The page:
Two parallel inquiries, one by the Army and one by the police, were conducted, which reached two contradictory conclusions. The Army called it a legitimate encounter and the police called it a cold-blooded extra-judicial killing. The high court ordered a CBI inquiry in 2001, which indicted the Commanding Officer, Colonel A.K. Lal (later Major General), two officers and four other ranks for the murder of five men, and filed a chargesheet on 30 May 2002.
Prosecution could not progress as the Army invoked the AFSPA. Finally, the case was heard by the Supreme Court on 1 May 2012, which gave the Army the option of trial by a court martial or by a criminal/CBI court after obtaining necessary sanction from the central government as required by Section 6 of the AFSPA.
A study in contrast
Assam chief minister Sarbananda Sonowal and senior BJP functionary Jagadish Bhuyan as members of AASU and later as part of the Asom Gana Parishad were at the forefront of this prolonged struggle to seek justice for the victims
Both welcomed the decision and praised the Army. Human rights activists hailed the verdict as a benchmark and course correction by the Army. Television, print and social media welcomed the SGCM verdict.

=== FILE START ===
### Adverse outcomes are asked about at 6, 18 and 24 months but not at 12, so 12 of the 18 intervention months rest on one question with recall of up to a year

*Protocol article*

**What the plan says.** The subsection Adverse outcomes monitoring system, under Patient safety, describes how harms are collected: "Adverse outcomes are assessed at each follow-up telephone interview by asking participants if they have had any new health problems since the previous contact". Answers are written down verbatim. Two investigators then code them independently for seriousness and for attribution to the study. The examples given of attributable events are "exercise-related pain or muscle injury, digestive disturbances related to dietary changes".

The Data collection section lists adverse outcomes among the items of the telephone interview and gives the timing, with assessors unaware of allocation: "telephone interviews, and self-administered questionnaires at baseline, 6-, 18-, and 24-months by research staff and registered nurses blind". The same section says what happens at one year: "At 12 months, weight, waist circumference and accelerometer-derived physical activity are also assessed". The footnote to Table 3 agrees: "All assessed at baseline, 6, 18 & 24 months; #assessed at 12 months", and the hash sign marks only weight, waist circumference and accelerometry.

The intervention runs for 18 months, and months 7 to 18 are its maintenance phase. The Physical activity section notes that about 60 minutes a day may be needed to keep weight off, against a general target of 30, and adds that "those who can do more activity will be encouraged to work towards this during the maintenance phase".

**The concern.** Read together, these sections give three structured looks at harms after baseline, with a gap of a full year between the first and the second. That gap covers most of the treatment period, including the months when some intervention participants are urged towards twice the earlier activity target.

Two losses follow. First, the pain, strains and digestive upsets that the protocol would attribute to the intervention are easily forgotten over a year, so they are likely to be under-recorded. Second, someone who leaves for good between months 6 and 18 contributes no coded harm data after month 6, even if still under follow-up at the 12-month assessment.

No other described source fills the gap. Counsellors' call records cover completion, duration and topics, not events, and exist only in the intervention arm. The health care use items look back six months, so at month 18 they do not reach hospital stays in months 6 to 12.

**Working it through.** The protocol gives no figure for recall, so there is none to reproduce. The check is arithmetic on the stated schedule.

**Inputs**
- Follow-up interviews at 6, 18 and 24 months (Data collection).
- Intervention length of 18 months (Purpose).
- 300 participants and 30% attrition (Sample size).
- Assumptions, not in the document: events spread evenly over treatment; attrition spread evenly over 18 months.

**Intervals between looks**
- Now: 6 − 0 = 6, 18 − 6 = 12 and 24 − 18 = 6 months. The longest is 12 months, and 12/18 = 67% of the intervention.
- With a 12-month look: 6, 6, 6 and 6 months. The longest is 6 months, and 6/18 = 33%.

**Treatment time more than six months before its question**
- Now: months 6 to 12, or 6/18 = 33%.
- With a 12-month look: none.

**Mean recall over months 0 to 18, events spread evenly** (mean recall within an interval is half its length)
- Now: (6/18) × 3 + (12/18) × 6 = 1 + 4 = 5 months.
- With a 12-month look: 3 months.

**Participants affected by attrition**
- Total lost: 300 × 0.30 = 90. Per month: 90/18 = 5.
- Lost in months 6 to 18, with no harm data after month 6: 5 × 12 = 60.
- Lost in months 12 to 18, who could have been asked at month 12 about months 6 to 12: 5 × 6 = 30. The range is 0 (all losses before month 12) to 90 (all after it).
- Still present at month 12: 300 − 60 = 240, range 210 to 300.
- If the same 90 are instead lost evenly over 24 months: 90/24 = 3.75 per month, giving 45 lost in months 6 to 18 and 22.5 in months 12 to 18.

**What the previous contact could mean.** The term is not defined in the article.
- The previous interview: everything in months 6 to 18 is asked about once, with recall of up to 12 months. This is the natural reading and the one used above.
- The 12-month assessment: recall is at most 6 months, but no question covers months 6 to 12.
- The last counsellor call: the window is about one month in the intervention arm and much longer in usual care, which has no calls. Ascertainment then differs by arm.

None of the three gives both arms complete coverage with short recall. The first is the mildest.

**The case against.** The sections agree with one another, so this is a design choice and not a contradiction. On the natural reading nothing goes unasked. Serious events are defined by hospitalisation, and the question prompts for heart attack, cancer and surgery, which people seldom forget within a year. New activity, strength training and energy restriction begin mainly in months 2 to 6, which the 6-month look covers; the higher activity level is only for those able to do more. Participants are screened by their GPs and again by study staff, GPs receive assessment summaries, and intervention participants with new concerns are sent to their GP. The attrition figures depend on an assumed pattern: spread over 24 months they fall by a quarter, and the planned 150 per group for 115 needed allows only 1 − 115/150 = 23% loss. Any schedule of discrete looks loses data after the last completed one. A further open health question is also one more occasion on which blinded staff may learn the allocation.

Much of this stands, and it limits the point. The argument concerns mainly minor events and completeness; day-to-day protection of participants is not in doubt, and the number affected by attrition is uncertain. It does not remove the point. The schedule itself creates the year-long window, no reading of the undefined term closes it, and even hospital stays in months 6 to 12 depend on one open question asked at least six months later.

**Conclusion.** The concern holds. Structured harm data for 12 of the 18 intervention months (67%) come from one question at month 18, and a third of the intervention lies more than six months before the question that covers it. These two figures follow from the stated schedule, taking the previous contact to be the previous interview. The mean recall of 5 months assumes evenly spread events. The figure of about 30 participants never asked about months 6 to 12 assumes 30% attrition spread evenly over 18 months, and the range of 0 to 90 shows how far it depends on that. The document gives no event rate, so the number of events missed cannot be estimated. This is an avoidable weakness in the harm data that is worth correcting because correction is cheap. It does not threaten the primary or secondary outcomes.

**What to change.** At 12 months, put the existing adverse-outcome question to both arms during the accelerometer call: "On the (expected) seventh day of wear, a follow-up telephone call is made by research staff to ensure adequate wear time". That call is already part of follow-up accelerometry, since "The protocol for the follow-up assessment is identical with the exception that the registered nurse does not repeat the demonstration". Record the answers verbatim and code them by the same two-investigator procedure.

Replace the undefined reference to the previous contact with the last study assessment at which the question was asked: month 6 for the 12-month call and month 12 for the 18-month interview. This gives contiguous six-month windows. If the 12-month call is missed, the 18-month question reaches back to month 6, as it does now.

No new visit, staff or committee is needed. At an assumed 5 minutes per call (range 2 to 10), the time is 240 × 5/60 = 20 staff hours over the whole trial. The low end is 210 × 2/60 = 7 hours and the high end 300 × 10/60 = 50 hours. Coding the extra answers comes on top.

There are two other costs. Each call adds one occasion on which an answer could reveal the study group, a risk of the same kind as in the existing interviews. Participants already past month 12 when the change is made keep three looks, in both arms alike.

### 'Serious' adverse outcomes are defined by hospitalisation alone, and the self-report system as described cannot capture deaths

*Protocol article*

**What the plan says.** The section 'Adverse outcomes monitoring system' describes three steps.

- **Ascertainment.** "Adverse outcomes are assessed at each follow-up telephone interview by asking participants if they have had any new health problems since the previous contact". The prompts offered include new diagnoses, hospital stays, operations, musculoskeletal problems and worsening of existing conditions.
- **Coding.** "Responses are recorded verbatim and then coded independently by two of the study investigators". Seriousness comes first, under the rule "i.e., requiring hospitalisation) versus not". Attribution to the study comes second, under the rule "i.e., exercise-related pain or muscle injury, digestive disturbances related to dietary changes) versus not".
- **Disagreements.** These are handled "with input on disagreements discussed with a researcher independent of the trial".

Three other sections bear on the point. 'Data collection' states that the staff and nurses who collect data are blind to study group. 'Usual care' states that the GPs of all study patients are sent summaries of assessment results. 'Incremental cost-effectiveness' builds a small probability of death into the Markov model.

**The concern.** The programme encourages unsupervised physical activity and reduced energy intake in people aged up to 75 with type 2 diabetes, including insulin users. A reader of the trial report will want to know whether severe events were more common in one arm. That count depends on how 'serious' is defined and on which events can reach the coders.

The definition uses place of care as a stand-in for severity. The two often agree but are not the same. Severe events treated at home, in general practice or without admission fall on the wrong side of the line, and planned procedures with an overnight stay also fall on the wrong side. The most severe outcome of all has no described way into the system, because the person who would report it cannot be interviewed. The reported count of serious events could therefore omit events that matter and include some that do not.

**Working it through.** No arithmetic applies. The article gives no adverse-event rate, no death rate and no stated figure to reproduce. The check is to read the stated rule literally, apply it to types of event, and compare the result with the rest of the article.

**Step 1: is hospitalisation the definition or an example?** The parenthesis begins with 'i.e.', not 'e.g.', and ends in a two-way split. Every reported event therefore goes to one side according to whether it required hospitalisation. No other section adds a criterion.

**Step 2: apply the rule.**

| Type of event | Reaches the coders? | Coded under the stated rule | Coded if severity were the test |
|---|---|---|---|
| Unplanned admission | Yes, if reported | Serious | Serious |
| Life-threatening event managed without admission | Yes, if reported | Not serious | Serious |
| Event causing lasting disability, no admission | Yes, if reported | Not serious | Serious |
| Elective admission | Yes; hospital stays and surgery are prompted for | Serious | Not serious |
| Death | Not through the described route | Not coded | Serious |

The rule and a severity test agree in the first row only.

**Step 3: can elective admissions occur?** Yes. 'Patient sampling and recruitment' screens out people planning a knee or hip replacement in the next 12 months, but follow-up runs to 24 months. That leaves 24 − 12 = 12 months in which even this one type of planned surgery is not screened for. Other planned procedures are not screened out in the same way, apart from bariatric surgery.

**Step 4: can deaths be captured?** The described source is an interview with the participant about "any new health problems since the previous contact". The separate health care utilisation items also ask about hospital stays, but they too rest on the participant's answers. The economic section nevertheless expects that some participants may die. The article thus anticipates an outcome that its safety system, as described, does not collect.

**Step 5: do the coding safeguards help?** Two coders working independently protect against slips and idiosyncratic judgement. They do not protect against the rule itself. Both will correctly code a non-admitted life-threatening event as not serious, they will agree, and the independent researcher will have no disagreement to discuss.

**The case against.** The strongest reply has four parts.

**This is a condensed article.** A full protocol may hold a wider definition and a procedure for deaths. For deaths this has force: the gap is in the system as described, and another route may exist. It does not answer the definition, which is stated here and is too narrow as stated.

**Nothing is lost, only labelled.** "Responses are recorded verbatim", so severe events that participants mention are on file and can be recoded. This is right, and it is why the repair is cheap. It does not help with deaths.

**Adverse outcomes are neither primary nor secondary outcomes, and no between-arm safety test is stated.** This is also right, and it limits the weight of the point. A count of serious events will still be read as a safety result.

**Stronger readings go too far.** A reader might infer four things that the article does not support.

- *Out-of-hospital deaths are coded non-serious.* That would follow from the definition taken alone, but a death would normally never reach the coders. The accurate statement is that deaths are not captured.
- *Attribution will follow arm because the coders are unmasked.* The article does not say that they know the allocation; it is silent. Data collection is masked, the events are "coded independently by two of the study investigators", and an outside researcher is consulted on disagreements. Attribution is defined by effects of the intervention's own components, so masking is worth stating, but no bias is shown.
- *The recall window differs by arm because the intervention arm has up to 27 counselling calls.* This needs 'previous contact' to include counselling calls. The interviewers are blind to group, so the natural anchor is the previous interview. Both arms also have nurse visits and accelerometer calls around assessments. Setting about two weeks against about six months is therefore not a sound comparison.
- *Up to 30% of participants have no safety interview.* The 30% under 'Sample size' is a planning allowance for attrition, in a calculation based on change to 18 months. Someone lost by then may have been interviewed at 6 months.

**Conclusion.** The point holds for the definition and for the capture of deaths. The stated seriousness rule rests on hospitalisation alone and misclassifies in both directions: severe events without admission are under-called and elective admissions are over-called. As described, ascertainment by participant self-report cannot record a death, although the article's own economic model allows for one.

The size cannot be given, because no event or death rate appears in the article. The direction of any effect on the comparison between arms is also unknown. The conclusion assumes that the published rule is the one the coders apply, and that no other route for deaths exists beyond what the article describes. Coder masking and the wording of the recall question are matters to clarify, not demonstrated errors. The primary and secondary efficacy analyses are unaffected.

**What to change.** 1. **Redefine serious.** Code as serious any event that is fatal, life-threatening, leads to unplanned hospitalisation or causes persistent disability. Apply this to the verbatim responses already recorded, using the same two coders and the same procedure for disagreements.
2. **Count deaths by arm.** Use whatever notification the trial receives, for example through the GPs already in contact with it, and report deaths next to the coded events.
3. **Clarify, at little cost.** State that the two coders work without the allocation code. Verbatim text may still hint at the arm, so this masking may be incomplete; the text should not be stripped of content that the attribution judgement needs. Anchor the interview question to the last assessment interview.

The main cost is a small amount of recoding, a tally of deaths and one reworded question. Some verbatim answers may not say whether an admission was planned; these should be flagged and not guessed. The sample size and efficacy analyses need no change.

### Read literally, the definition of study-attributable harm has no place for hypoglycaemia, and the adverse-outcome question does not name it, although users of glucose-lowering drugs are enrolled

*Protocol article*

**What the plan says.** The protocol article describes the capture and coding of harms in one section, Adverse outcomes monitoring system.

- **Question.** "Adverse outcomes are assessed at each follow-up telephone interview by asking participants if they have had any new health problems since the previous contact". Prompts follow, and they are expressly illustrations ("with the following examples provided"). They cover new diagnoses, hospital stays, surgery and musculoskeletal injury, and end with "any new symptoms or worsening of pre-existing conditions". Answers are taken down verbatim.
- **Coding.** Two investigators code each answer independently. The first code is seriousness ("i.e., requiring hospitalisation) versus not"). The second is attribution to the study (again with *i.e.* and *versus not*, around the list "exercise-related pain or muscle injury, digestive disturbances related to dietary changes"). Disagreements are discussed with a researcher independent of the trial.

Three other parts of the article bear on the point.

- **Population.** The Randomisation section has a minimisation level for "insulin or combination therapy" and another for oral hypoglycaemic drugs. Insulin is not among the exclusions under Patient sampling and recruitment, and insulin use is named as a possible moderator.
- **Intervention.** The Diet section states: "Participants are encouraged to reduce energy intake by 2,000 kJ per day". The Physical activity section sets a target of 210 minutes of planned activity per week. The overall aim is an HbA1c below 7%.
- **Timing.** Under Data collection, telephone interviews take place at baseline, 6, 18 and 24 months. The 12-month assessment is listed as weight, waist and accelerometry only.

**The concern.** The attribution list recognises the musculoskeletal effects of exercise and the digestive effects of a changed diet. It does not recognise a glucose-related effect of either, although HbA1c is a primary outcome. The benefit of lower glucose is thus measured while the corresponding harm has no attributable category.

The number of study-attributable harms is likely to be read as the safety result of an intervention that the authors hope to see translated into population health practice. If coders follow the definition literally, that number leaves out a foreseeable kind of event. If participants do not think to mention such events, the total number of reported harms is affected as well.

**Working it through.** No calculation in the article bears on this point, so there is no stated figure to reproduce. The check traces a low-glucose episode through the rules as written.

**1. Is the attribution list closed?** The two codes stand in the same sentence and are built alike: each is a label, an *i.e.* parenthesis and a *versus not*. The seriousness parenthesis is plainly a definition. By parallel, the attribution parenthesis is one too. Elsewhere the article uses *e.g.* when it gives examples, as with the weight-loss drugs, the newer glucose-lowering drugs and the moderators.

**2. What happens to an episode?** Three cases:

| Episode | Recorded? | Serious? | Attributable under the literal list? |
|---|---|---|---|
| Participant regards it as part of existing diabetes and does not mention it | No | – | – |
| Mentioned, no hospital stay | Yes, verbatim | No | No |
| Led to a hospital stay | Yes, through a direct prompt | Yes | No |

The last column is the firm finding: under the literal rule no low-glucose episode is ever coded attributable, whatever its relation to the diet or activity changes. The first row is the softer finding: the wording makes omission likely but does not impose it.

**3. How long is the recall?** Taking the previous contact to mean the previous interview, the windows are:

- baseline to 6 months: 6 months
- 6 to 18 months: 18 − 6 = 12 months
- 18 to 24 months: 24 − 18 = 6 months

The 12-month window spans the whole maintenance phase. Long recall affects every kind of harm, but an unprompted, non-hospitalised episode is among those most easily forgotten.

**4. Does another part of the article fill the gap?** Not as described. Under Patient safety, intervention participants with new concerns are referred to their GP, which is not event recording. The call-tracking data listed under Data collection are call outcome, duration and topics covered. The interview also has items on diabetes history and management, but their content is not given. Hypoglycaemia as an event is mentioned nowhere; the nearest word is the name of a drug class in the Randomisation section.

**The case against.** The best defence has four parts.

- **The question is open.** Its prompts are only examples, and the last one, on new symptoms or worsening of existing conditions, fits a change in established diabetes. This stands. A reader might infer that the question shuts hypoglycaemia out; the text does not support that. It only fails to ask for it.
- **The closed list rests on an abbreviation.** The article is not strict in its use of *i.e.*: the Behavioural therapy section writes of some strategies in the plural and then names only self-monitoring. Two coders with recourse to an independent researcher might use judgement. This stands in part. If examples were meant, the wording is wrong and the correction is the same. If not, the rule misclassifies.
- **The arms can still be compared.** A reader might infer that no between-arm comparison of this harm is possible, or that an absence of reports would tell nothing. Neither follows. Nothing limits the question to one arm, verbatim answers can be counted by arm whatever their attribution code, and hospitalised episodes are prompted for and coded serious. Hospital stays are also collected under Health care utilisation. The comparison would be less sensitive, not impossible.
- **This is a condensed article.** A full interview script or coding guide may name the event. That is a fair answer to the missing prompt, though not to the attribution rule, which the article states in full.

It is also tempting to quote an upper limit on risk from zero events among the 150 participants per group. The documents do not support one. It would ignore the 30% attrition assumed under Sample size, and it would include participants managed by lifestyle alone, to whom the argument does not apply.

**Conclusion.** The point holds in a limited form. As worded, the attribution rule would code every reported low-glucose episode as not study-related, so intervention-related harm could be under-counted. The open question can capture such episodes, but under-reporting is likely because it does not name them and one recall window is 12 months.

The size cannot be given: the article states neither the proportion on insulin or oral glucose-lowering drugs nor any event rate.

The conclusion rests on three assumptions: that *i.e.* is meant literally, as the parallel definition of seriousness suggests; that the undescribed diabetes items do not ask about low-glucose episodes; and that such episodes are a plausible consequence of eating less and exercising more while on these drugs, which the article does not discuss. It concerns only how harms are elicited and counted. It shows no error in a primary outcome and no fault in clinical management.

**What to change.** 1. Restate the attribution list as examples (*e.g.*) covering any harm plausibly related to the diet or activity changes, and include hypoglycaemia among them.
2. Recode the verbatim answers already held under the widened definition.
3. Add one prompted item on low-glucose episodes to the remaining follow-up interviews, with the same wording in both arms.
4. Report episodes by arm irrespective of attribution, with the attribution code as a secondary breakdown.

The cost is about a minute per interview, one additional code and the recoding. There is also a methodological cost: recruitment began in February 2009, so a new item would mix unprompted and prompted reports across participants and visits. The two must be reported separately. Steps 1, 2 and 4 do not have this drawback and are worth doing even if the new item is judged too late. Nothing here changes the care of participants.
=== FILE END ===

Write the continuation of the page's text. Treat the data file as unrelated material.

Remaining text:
The attitude of the politicians, the Army and the media is in sharp contrast to the one they adopt towards similar cases in Jammu and Kashmir. No one, in this case, came out in support of the “victimised soldiers” who had claimed that they were merely doing their legitimate duty.
The Army’s approach towards the Pathribal incident is a case in point. Both the cases (Dangari and Pathribal) were heard together by the Supreme Court on 1 May 2012. The Supreme Court gave the Army the choice to try the accused by a court martial or let the matter be decided by a criminal/CBI court after necessary sanction of the government.
The Pathribal case was closed at the “hearing of the change” stage itself by the Commanding Officer on 24 January 2014, citing lack of evidence to establish a prima facie case. The Army’s sudden decision to hold a SGCM in the Dangari case, after six years of dithering post the Supreme Court directions on 1 May 2012, is hard to explain.